The victim of a serial sex attacker who was sacked by HMRC weeks after she gave evidence against him has been reinstated.
The 48-year-old, who cannot be named for legal reasons, was one of three women targeted by rapist Jason Okwara in Dundee between 2004 and 2012.
The victim, who was sexually assaulted by Okwara, lost her job as an HMRC call handler amid allegations she took too many sick days off work in the run-up to last November’s trial.
She had been set to launch legal action against HMRC but now the tax bosses have U-turned and reinstated the woman.
Solicitor Ryan Russell, of Muir, Myles and Laverty, who represents the woman said “justice has been served”.
He added: “This is absolutely the right decision. I would have been very surprised if the decision to dismiss hadn’t been overturned. The public would have been enraged, and rightly so, if my client had not been reinstated.
“Now she has a clean slate to move on with her life and put all these difficulties behind her.”
Okawara, 45, originally from the US, pleaded not guilty to all charges, forcing his victims to give evidence and relive the horror of the attacks. The first rape occurred on a “particularly vulnerable” woman at a property in Broughty Ferry in 2004.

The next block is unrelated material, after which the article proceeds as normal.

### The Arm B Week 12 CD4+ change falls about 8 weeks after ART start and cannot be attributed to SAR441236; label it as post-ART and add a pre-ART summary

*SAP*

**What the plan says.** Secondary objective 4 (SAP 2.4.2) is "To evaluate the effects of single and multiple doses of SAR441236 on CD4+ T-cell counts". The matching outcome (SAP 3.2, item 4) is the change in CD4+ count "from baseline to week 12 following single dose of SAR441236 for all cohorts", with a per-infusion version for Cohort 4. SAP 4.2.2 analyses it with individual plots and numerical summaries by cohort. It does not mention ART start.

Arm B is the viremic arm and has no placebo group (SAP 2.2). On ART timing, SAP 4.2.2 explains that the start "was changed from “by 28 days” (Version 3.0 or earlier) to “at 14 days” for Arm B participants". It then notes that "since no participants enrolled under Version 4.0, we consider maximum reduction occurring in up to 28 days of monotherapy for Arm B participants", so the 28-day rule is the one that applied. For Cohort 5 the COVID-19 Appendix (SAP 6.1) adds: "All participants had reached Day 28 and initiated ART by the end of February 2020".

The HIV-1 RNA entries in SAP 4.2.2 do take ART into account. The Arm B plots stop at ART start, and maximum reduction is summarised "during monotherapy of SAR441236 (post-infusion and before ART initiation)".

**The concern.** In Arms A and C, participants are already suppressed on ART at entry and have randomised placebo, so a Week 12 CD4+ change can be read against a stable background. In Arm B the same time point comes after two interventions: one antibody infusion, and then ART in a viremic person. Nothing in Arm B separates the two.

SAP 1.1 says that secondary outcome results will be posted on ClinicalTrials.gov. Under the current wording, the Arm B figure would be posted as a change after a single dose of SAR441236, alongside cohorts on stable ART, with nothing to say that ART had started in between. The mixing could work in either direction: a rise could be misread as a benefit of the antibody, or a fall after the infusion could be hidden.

She was asleep at the time having previously told Okwara she did not want to have sex.
It was stated she was “incapable of giving or withholding consent”.
Okwara, also of Dundee, struck again five years later at a different address in the city. Jurors heard this victim “simply froze” as he told her “your body says yes” while raping her.
Okwara later molested a third victim in August 2012. She believed he only stopped when she shouted at him.
He was finally caught during a probe into the attacks years later.
Sentencing Okwara in December to nine years in jail, Lady Rae said pre-sentencing reports “did not make good reading” and that it appeared he believed he had “a sense of entitlement to women and sex”.
An HMRC spokesman said: “We do not comment on individual staff members. We have robust employment policies to ensure we meet our legal requirements to people. This includes the right to appeal dismissal decisions.”